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Lois Capps

Paul Wellman (file)

Lois Capps


Capps Talks Government Shutdown

Santa Barbara Businesses Owner Laments Washington Standstill


Friday, October 4, 2013

Two days after the government came to a screeching halt because of a partisan game of chicken between Republican lawmakers and the president over federal spending and the implementation of Obamacare, Congressmember Lois Capps participated in a conference call — briefly postponed by the Capitol Hill shooting Thursday morning — to discuss the legislative tension in Washington and how it’s affecting her constituents on the Central Coast.

Contrary to the belief of many that the standstill only affects government employees, Capps said the “misguided” and “unnecessary” decision by a faction of the House of Representatives has seriously impacted many residents throughout Santa Barbara, Ventura, and San Luis Obispo counties. “We’re really playing with fire,” Capps said. “All of our constituents are telling us about [the impact of the shutdown]. People don’t realize how partisan things come. It’s only one group in Washington … it’s a terrible precedent.”

Capps said those affected in her district include employees at the Carrizo Plain National Monument, the Goodwin Education Center near Painted Rock, Vandenberg Air Force Base, Camp Roberts Historical Museum, the National Oceanic and Atmospheric Administration (NOAA), Los Padres National Forest, as well as countless small businesses and those working in the private sector.

One area business owner, Santa Barbara Adventure Company director Michael Cohen, joined the conversation to talk about how the shutdown has affected his company. He’s had to downsize operations dramatically, he said, because one-third of his outdoor business involves kayak trips and sea-cave tours of the Channel Islands National Park, which is now closed to the public. Given the uncertainty in Washington, Cohen said, he had to cancel school field trips and corporate team-building outings — planned months in advance by customers often traveling long distances — through October 10, costing his company an estimated $33,000. He also had to scale down from 15 employees to five for the time being.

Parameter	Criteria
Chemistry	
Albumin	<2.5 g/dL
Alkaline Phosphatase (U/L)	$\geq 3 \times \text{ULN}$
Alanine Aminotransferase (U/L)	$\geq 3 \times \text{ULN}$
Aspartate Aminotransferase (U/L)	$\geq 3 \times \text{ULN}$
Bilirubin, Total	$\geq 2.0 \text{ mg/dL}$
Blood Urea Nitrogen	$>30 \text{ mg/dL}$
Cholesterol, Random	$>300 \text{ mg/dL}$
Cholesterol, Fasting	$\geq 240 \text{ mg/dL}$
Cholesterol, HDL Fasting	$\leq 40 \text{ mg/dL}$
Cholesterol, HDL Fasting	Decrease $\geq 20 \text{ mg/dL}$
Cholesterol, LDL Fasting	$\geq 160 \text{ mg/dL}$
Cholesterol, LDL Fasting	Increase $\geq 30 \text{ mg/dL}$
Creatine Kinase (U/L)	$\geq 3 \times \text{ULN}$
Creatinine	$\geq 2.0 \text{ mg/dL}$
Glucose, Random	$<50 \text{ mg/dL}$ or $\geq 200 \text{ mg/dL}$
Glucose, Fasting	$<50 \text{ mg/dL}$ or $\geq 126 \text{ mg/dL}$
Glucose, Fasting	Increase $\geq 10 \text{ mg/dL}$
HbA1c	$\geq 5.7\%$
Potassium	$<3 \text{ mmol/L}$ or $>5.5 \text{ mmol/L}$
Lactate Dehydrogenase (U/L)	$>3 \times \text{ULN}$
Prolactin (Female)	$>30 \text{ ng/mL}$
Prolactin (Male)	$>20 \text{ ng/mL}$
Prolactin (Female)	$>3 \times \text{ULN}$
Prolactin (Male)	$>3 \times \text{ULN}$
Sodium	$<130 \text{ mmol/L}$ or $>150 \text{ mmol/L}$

“I certainly hope it changes,” Cohen said. “My two sons, who are 5 and 7, are able to work out differences when they have a disagreement. … Congressional leaders are hurting small business and the public.” Santa Barbara Adventure Company, he went on, is currently offering a “shutdown special”: 50 percent off for all government employees joining onto an existing, non-islands trip, and 25 percent off gift certificates and vouchers for future island trips if visitors purchase them before the shutdown ends.

When asked if she supported suspending Congressional pay, Capps said she is already part of efforts to ensure members of Congress are not paid during the shutdown. Further, she added that uncertainty at the national level sparked constituents — including potential start-up companies on the Central Coast — to ask: Can we rely on the federal government? “That cripples us tremendously,” Capps said, adding she plans to work hard to instill faith back into the federal government.

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